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Molly Ivins April 6


AUSTIN, Texas — Our friends at INFACT, the corporate accountability folks up in Boston who do such good work, have just sent out their 1998 updates on the worst corporations in America.

They had a number of repeats from their Hall of Shame a year ago, including Philip Morris, RJR Nabisco, Dow Chemical and Columbia/HCA Healthcare. These are big-league bad guys — jaw-dropping, teeth-rattling, up-front, no-shame, way-out-there bad guys.

I think the '98 Chutzpah Award probably goes to Frank Popoff, chairman of Dow Chemical, who actually said: "This is a nation born over 200 years ago. It only works when business dialogues with government. ... Items so important as peace are not always negotiated by governments." Here's an outfit we want in charge of peace.

Dow now defines itself as "a global science and technology company that dedicates its resources to improving the quality of life for all." Dow's '98 ad campaign, "What Good Thinking Can Do for You," featured a full-page magazine ad of a picture of Earth with a banner slapped over it that read, "New and Improved." The copy said that thanks to Dow's good thinking, "tomorrow you can wake up to a world that's a little bit better than it was today."

Dow is the No. 1 producer of chlorine in the world and a major source of dioxin. Chlorine has been linked to a variety of cancers, including breast cancer, plus immune and reproductive problems. Dow is listed by the Environmental Protection Agency as the potentially responsible party in 45 Superfund toxic-waste sites. Greenpeace named Dow its Polluter of the Century in 1997, figuring that nobody worse could show up in the next three years.

Dow has certainly improved the quality of life for many politicians, and it is a major player in opposing restrictions on the greenhouse gas emissions that lead to global warming. With an impressive disregard for scientific opinion, the company leads the industry front group that so gaily dismisses scientific opinion on the subject and that led the charge against the U.N. Climate Treaty.

But while Dow still ranks on INFACT's Hall of Shame list, it has been replaced as my favorite by a fabulous contender: Waste Management. Wow, what an outfit.

Any company can pollute; pollution is practically nothing these days. Any company can buy Congress; public policy's been for sale for some time. Most companies justify such behavior by claiming that they have to maximize profits for their shareholders.

But the Waste Management folks are also accused of cheating their shareholders! Such a fun bunch.

What an exciting time they've had: four CEOs in two years; an investigation by the Securities and Exchange Commission; a pattern of questionable business practices and faulty accounting that forced the company to restate its earnings going back to 1992; and class-action lawsuits by shareholders charging fraud. Whee!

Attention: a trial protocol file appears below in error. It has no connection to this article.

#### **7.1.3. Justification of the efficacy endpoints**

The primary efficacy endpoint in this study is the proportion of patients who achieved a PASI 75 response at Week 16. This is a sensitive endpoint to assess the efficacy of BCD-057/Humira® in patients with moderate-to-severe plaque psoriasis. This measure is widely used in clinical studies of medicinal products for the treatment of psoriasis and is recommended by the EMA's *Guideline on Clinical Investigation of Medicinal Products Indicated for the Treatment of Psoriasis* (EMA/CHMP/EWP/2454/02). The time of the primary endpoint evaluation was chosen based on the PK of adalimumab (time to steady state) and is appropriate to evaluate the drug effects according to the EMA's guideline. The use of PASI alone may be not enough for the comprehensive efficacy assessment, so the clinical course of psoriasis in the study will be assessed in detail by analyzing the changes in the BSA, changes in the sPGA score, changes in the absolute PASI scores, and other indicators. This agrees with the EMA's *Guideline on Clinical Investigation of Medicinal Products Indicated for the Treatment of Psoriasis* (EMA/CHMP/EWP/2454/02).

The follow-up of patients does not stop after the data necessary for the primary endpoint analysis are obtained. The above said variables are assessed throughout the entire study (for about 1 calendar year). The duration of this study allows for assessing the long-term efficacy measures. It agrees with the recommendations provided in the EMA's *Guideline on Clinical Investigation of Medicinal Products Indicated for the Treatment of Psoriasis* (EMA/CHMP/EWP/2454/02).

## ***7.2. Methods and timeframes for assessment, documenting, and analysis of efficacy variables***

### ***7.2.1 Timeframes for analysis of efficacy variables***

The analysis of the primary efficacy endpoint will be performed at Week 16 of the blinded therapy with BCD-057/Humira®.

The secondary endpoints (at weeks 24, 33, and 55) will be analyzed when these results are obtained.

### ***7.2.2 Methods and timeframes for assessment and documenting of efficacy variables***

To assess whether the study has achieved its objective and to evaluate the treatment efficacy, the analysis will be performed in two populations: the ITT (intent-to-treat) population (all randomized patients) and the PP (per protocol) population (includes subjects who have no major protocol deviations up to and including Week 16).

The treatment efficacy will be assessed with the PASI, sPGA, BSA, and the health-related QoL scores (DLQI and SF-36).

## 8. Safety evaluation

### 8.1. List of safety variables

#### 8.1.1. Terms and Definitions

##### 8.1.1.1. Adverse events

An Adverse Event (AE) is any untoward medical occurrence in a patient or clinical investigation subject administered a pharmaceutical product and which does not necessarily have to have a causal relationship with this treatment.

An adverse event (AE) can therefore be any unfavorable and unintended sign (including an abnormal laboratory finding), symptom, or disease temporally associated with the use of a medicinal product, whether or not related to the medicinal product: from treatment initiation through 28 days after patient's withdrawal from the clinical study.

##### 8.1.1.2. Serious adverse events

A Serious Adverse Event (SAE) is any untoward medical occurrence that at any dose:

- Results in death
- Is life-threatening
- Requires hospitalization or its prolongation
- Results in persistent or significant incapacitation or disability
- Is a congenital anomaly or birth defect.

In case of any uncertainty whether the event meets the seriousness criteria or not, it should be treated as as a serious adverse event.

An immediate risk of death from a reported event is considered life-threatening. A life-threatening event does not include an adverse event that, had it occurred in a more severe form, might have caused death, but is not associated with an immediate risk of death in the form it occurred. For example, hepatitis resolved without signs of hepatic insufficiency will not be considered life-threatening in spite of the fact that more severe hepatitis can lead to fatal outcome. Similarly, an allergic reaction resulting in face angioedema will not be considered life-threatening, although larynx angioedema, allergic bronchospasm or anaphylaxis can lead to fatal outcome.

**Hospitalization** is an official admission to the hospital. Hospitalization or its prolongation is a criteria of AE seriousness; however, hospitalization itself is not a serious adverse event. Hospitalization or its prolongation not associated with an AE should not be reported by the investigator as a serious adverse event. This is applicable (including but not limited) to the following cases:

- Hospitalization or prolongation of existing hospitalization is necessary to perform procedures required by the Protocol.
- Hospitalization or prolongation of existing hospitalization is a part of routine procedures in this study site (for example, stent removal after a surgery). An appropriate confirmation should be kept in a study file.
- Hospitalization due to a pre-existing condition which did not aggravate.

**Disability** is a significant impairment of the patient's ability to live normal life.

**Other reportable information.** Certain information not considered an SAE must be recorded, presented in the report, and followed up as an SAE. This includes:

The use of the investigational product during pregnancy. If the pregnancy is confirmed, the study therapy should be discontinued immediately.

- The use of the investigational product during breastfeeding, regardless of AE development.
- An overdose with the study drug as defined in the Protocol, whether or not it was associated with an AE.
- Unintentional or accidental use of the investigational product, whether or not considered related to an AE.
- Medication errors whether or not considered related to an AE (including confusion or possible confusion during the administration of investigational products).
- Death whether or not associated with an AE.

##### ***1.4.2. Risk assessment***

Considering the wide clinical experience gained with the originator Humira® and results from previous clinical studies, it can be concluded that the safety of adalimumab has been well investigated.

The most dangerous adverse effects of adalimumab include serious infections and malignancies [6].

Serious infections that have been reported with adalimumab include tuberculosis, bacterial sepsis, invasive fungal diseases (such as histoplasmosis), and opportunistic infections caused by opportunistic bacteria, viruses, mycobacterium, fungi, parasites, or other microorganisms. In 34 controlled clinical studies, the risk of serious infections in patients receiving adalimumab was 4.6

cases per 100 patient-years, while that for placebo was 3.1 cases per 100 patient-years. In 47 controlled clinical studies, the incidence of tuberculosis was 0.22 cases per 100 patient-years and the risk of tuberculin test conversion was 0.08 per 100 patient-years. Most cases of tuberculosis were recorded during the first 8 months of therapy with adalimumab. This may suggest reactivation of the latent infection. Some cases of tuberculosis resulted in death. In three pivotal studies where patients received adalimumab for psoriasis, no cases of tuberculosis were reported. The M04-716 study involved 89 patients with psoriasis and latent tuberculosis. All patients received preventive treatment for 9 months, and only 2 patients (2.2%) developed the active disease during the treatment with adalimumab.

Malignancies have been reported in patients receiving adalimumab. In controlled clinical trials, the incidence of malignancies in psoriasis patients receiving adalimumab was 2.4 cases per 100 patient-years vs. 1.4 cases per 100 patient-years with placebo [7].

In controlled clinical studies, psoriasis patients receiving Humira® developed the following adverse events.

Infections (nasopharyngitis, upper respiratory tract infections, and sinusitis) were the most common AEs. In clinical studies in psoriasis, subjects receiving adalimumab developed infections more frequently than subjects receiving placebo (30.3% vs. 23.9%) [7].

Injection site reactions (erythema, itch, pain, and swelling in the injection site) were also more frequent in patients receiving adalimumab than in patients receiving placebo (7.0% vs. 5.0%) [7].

According to INFACT, Waste Management has 89 Superfund toxic sites and reported spending more than $1 million to lobby Congress in '97. (That's not counting campaign contributions.) As CEO Robert S. Miller told the Waste Management annual meeting in July 1998, "No corporation in America in their right mind would withdraw from the political process."

Here's just one example of WM's fine performance record as found by INFACT: "In Massachusetts, 23 communities pay twice the state average to dispose of their trash in an incinerator owned by Waste Management's subsidiary Wheelabrator. In January 1998, the state inspector general found that Wheelabrator and state officials had aggressively marketed a 20-year waste-disposal contract to the communities, promising them that they would make income off the incinerator and downplaying financial risks.

"The IG also concluded that Wheelabrator plant officials may have manipulated test results to cover up flaws at the plant, including the fact that the plant's capacity is less than it had promised the communities. The test results had earned the corporation a $10-million bonus at the time. Wheelabrator blocked access to documents relating to the plant and its capacity, and the state took Wheelabrator to court. A superior court ruled that Wheelabrator must share the cost for retrofits to the incinerator, an expense it tried to pass on to the communities and taxpayers. Health threats posed by the incinerator include the emission of mercury and dioxin. Wheelabrator's contract will not be renewed: It ends in 2005."

WM claims that it is "totally committed to complete compliance with all laws and regulations governing our operation," but it paid $671,865 in environmental fines in '96 (latest figures not available), and from January 1997 to mid-1998, the company racked up more than 152 federal health and safety violations and more than $100,000 in OSHA fines. Just a cost of doing business.

Here's an idea: When companies like Dow and General Electric put eco-porn on television or in magazines (all those beautiful ads telling us what wonderful companies they are), let's make them tell us how many environmental and safety violations they have for the past year. Like the warning on cigarette packages — just a small-print deal.

Molly Ivins is a columnist for the Fort Worth Star-Telegram. To find out more about Molly Ivins and read features by other Creators Syndicate writers and cartoonists, visit the Creators Syndicate web page at



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